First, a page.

3. The appeal has been argued before us on the footing that the plaintiff is a Benamidar for the original mortgagee and the decree-holder, as found by the lower Appellate Court. It is also now common ground between the parties that the land in suit, though not expressly mentioned in the sale certificate, is included therein, and that the purchaser has a title under the sale certificate to the land in suit as he has to the two-anna Takshim.
4. The first question that arises in this appeal is whether the lower Appellate Court is right in holding that the original mortgagee was a necessary party to the suit and that in his absence the plaintiff could not maintain the suit. It is clear, in my opinion, that the original mortgagee, for whom the plaintiff is supposed to have purchased the property at the Court sale, is not a necessary party and that the plaintiff, though a Benamidar, can sue in his own name to recover the property vested in him as a Benamidar.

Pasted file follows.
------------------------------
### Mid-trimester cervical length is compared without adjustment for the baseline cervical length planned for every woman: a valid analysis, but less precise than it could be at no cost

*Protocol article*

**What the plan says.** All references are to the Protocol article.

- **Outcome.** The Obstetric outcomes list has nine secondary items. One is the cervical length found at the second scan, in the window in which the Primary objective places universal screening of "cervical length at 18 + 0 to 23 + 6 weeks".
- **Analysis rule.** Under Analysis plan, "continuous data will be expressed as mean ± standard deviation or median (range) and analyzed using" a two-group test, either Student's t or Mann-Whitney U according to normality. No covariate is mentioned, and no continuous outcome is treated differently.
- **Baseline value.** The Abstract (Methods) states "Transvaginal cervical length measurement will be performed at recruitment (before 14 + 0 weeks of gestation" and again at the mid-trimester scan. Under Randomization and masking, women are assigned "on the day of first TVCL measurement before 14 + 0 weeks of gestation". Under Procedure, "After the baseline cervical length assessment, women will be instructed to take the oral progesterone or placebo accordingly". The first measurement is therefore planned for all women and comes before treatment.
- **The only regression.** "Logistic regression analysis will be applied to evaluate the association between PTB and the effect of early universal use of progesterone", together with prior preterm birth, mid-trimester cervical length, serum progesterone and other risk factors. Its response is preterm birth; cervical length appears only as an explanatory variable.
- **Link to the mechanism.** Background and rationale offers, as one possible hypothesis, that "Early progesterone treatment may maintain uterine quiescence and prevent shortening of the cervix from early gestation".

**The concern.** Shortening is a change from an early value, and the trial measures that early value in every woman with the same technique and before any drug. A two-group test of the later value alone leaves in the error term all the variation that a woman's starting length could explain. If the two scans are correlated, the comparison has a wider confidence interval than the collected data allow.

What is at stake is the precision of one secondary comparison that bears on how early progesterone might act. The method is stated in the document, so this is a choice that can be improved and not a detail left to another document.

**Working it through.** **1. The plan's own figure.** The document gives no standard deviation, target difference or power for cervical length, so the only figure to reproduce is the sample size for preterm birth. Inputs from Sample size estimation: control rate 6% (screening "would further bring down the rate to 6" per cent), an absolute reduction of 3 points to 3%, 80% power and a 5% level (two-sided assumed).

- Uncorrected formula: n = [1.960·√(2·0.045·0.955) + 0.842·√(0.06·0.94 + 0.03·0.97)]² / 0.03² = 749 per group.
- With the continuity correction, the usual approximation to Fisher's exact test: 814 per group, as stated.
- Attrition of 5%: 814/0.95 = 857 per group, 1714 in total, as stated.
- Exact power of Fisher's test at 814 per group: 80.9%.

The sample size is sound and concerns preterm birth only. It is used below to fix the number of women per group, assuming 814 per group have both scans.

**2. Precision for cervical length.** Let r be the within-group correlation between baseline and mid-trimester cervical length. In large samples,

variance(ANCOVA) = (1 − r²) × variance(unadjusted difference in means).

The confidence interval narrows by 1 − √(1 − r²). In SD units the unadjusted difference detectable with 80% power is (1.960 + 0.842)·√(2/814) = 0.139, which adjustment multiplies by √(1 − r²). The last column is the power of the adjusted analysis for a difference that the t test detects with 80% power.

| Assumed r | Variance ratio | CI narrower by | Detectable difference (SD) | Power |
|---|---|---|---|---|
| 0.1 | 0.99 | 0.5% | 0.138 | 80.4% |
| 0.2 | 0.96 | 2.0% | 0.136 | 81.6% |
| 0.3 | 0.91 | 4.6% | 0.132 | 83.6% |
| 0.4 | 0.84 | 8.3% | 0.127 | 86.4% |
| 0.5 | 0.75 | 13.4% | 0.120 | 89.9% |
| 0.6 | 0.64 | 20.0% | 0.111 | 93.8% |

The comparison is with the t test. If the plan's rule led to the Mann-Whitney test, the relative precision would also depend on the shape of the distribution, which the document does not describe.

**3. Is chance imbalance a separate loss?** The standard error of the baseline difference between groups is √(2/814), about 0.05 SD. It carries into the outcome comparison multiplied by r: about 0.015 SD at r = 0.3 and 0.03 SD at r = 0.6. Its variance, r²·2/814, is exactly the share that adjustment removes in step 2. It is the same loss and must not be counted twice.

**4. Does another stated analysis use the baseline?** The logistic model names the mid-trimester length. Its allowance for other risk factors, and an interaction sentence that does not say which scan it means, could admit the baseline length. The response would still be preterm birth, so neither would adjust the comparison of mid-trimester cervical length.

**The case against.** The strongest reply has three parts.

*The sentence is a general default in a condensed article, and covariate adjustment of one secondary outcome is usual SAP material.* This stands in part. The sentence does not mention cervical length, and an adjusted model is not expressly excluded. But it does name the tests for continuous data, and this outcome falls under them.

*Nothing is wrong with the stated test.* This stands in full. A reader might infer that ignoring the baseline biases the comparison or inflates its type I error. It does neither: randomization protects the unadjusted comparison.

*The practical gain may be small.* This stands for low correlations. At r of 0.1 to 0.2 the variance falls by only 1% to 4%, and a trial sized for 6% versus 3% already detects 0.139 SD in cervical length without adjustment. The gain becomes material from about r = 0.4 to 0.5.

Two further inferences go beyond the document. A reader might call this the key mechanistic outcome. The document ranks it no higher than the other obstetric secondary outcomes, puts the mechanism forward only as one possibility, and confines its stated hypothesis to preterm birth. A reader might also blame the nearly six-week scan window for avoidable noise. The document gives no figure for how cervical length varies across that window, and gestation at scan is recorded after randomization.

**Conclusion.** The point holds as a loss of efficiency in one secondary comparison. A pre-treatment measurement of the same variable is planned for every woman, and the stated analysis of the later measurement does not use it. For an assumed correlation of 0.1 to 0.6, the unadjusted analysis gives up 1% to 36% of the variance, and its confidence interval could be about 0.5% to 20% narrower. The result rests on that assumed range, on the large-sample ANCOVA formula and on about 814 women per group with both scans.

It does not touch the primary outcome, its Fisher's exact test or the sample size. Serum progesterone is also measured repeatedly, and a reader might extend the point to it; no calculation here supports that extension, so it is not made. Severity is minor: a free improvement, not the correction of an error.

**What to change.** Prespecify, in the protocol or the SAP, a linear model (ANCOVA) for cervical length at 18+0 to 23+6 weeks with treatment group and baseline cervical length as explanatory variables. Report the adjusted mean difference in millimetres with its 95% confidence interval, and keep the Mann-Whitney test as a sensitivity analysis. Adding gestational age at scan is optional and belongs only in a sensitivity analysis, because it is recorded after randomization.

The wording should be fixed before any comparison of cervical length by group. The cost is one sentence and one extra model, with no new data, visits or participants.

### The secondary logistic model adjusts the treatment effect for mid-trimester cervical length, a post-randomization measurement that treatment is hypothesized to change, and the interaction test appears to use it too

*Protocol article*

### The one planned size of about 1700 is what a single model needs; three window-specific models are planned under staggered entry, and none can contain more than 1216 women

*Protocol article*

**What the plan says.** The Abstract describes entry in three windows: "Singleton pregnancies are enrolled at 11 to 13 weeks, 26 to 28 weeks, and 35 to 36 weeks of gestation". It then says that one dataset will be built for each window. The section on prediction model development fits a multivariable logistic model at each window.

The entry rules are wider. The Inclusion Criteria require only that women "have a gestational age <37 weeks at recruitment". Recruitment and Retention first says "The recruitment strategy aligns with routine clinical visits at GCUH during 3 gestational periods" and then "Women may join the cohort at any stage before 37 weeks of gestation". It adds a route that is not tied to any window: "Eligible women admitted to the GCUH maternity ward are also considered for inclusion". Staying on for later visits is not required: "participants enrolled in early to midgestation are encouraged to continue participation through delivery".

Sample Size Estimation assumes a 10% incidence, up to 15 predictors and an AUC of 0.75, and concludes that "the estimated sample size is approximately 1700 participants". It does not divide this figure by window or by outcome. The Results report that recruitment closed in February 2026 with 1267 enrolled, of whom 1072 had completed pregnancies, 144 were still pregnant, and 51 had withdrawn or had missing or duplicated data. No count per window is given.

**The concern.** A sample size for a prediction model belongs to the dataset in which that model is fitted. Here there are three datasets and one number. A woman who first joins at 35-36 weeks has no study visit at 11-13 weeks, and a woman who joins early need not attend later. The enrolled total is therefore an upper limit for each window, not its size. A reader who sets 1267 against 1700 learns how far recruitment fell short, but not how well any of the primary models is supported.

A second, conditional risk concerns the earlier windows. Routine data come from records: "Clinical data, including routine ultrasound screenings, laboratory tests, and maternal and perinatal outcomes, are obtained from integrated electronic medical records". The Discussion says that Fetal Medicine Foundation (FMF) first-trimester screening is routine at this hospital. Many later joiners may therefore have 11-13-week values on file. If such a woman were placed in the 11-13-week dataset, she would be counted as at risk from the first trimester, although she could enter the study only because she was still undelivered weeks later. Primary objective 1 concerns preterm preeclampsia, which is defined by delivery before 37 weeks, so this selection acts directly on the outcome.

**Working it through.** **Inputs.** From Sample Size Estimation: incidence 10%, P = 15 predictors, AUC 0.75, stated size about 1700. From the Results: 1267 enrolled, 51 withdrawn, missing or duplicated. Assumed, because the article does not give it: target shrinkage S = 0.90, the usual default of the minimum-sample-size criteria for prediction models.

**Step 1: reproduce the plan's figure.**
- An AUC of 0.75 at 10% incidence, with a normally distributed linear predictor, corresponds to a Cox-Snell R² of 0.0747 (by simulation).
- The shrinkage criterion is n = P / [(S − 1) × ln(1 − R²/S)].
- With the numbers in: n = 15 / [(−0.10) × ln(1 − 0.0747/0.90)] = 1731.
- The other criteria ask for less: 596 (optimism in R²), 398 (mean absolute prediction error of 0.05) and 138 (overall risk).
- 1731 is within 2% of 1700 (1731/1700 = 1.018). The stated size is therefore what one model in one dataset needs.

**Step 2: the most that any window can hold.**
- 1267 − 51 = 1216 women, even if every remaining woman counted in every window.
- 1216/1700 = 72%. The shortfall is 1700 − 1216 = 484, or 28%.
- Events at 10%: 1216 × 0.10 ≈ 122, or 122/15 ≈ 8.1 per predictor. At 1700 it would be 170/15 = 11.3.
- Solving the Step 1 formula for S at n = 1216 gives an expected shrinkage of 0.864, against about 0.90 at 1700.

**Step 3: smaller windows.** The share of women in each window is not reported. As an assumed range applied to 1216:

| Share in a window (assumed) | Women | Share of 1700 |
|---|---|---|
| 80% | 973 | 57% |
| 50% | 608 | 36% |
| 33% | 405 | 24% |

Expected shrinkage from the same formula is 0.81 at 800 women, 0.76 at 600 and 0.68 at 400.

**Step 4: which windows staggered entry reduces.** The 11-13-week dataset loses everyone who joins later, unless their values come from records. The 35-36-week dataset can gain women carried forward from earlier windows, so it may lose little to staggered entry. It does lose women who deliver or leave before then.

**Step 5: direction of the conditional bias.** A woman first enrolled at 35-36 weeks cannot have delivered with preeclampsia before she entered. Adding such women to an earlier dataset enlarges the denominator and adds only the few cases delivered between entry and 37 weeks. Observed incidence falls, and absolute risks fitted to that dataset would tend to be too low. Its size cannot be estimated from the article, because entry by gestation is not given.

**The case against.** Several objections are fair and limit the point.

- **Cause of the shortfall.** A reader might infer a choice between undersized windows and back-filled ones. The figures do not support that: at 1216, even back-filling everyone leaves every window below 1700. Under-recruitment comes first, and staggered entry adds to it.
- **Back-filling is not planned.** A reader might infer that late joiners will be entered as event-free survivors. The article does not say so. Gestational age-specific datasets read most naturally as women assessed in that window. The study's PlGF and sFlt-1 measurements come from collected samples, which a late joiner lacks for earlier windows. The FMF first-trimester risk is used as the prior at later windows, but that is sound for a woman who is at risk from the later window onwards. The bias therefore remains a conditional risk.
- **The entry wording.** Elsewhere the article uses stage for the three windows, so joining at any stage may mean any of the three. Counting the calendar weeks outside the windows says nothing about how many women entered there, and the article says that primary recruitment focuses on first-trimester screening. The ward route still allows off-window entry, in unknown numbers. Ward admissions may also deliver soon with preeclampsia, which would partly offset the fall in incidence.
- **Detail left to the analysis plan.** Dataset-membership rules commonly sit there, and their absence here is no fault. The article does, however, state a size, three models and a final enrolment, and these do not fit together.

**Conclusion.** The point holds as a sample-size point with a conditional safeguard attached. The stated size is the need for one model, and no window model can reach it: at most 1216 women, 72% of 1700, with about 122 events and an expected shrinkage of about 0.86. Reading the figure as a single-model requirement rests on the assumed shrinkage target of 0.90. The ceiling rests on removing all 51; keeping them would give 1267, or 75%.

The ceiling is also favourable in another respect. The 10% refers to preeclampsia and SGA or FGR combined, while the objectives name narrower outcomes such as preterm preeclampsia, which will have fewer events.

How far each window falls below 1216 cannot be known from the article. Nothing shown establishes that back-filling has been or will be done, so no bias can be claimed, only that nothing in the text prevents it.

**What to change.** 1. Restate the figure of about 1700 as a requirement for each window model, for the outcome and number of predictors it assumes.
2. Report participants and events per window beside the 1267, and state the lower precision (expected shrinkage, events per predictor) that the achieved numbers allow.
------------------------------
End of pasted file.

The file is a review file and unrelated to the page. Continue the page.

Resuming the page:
5. The judgment in Gur Narayan v. Sheo Lal Singh 49 Ind. Cas. 1 : 46 I.A. 1: 17 A.L.J. 66 : 36 M.L.J 68 : 9 L.W. 335 : 23 C.W.N. 521 : 1 U.P.L.R. (P.C.) : 46 C 566 : 12 B.L.T. 122 is a clear authority in favour of thin view. Their Lordships observe at page 9 Page of 46 I. A.--Ed. of the report that 'so long, therefore, as a Benami transaction does not contravene the provisions of the law, the Courts are bound to give it effect. An already observed, the Benamidar has no beneficial interest in the property or trashes that stands in his name; he represents, in fact, the real owner, and so far as their relative legal position is concerned he is a mere trustee for him. Their Lordships find it difficult to understand why, in such circumstances, an action cannot be maintained in the name of the Benamidar in respect of the property, although the beneficial owner is no party to it. The buik of judicial opinion in India is in favour of the proposition that in a proceeding by or against the Benamidar, the person beneficially entitled is fully affected by the rules of res judicata. With this view their Lord-ships concur. It is open to the latter to apply to be joined in the action; bat whether he is made a party or not, a proceeding by or against his representative in its ultimate result is fully binding on him.' This was a case of a private Benami purchaser. But, in my opinion, it makes no difference that in the present case the plaintiff is a purchaser at a Court sale. In the case of Ravji Appai v. Mahadev Bapuji 22 B. 672 : 11 I. D 1030 Mr. Justice Ranade, after reviewing the various reported oases, summed up as follows: 'This review of the authorities shows clearly that appellant No. 1 as benami purchaser had full right to bring the suit. If the true owner holds back, a decree against the Banamidar owner would bind him as res judicata. The present suit was, therefore, properly instituted. The addition of appellant No. 2's name made no difference in the character of the suit.' This was said with reference to a case in which the plaintiff was a purchaser at a Court sale